In order to use the portable drive 104 to stream movies in this environment, the drive 104 may also be configured as an AP, and the user device 102 can connect directly to the drive 104. However, this may preclude connecting the user device 102 to the AP 106 gateway/router. In some scenarios, the user may still desire connections to the Internet 112 and with other devices (e.g., home server 110) while streaming the movie. For example, the user may wish to still receive emails or text messages on device 102 while the movie is playing.
 In such a case, the portable drive 104 may instead be configured as a wireless network client and automatically connect to the home network AP 106. In this way, the client device 102 can simultaneously connect to the portable drive 104, the Internet 112, and/or other device 110 on the home network. One difference between using the portable drive 104 as a wireless client and as a wireless AP is that the user device 102 may need additional information to locate the drive 104 when the drive 104 is a network client.
 When the portable drive 104 acts as a wireless AP, it can configure the network parameters (including its own address) to some predetermined configuration, allowing any connecting device to know beforehand how to find the drive 104 after connecting to the drive's AP. In contrast, when the drive 104 connects as a client, it is the home network AP 106 that dictates at least some of the network parameters. In such a case, the client device 102 may use a discovery procedure to locate the drive 104 on the home network. As will be discussed in greater detail below, there are a number of ways for this device discovery to be implemented.
 In FIG. 1B, the devices 102, 104 are in a location 120 (e.g., a car) where no other APs are available. In this case, the drive 104 is configured as an AP and the device 102 connects directly to the drive 104 as previously described. Because there is no WLAN Internet access in this environment, this does not sacrifice any connectivity as it might in the other environment 108. Further, because there is no AP in this environment, the client device 102 may not be able to connect to the drive 104, at least in infrastructure client mode, unless the drive 104 is configured as an AP. It is also possible that the drive 104 could operate in ad-hoc mode, which would also allow the device 102 to connect directly to the drive 104. Using ad-hoc mode, the portable drive 104 may also require service discovery, depending whether or not the drive 104 can set predetermined network parameters in ad-hoc mode.
 It should be noted that the scenario described in relation to FIG. 1B may be equally applicable to situations where an AP is available, but the user does not wish to connect one or more of the devices 102, 104 to the AP. This may be the case where the AP is unsecured, untrusted, unnecessary, incurs usage fees, etc. In such a case, the portable drive 104 could still be set up as an infrastructure AP (or in ad-hoc mode) and the device 102 could connect directly to the drive 104 as described above.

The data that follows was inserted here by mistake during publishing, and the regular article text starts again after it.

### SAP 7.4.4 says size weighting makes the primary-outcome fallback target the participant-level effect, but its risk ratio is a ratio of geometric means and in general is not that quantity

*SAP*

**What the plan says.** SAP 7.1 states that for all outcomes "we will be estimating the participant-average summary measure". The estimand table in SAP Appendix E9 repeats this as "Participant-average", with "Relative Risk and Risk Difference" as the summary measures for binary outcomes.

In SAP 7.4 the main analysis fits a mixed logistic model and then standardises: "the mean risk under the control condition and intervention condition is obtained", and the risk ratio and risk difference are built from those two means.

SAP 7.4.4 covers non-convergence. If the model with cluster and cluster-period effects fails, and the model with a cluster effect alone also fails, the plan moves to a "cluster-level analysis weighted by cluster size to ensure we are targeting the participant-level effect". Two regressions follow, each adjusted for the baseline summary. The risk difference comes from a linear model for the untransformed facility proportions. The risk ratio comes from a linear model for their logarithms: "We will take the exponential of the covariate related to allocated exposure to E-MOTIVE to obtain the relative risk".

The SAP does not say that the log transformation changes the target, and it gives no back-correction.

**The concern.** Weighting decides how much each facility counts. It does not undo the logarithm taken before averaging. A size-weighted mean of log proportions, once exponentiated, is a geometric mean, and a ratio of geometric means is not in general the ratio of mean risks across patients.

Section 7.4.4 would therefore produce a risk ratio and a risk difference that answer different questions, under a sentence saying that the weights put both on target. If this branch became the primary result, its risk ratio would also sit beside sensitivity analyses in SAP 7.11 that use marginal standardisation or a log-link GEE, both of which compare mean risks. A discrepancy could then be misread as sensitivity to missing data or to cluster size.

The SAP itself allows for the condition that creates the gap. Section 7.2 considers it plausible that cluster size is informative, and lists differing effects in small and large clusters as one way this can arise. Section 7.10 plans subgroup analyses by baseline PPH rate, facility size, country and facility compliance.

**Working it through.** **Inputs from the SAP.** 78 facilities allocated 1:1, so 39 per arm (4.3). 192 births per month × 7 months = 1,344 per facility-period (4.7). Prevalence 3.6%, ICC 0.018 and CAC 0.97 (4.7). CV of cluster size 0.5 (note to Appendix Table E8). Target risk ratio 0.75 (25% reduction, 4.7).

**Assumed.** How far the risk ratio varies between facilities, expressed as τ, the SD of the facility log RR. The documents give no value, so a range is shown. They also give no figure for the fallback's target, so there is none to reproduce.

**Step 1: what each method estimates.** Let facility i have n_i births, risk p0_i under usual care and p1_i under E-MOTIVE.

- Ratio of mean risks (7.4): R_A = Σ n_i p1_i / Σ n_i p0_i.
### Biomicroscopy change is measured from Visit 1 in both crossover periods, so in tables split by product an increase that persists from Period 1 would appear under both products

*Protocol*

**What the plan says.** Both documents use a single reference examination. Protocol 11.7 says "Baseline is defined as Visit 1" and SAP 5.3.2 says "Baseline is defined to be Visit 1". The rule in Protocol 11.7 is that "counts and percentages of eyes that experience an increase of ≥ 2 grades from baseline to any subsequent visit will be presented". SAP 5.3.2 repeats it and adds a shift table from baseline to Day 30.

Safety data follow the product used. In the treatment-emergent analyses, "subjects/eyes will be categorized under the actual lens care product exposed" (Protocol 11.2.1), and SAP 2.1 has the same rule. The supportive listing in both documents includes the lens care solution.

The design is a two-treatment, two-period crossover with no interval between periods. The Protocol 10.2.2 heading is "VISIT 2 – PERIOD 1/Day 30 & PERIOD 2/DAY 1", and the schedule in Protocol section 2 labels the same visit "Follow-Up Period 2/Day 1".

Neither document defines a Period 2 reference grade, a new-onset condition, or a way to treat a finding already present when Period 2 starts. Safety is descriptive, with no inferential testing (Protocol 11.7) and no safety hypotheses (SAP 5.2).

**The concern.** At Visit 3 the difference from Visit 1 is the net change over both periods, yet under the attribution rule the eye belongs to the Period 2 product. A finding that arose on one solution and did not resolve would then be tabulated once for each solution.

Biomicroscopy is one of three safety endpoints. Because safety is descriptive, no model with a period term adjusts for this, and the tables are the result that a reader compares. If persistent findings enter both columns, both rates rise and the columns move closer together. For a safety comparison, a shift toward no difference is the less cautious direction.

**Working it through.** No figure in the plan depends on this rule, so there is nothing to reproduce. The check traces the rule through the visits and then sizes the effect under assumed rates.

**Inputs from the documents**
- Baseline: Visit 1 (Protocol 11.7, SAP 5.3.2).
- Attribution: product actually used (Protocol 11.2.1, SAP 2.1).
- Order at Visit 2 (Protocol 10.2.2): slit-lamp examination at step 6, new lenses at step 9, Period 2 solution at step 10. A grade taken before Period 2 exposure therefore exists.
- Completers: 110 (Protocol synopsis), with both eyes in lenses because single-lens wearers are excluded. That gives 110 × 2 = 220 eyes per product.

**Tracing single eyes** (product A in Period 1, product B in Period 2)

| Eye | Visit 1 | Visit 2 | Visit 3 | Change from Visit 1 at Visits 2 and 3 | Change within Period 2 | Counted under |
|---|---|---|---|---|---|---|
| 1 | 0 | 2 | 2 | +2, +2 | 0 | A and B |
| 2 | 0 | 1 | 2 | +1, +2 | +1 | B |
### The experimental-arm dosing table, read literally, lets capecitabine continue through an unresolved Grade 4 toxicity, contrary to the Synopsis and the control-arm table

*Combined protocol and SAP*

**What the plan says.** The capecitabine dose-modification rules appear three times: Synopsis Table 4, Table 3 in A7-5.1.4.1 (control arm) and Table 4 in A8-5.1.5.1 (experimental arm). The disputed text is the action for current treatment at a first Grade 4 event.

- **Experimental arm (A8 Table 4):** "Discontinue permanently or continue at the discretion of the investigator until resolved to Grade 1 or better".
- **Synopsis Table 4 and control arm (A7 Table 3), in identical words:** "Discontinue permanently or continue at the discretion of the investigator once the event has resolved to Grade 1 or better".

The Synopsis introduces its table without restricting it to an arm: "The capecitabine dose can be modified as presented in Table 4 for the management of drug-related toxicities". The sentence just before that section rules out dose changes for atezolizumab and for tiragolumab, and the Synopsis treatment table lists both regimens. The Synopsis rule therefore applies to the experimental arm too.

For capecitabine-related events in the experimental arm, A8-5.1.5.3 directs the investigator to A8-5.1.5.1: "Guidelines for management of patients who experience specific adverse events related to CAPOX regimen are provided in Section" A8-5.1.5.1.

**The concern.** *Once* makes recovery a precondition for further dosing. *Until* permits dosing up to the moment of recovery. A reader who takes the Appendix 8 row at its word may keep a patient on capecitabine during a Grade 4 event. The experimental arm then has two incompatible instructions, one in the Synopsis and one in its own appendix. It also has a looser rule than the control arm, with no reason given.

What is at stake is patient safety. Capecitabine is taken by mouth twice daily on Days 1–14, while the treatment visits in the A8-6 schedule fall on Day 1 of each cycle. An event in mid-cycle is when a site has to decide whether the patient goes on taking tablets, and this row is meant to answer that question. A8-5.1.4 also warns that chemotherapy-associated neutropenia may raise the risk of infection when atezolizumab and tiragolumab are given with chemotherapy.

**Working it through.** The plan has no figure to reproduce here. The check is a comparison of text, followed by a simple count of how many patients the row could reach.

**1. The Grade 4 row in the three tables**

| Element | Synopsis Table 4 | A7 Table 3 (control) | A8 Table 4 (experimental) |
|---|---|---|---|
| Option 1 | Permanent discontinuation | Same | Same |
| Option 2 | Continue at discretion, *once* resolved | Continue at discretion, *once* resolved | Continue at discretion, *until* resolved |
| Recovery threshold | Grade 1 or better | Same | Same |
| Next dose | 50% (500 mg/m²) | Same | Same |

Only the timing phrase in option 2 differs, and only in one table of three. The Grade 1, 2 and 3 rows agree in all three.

In the scenarios described in FIGS. 1A and 1B, the portable drive 104 can be enabled to automatically detect different environments 108, 120 and set up a wireless network interface accordingly. For example, the portable drive 104 could be associated with the home network AP 106 by the user (or in other ways described below). The portable drive 104 can then operate its wireless network interface in an infrastructure client mode if this AP 106 is detected, otherwise the drive 104 will set the interface in infrastructure AP mode. The portable drive 104 can be set to detect any number of wireless APs in this way.
 The portable drive 104 may also be preconfigured with data that references particular APs. For example, a service provider may offer free WLAN access at a number of locations. The drive 104 can be preconfigured during manufacturing or distribution with a listing of these WLAN access points, and other data needed to connect (e.g., encryption and authentication keys). This can also be performed by the user, e.g., by downloading and applying a listing to the drive 104 after establishing an account with the provider.
 Another way to associate the portable drive 104 with an AP is to use an alternate data interface (e.g., USB port) that allows configuring the device 104 via a home computer to set WLAN parameters such as SSID, network key, etc. The device 104 may implement a technology such as Wi-Fi Protected Setup (WPA) that allows the device 104 to be automatically joined to a WLAN using options such as entering a personal identification number, pushing a button on the device and the AP at the same time, using near-field communications (NFC), using a USB stick, etc.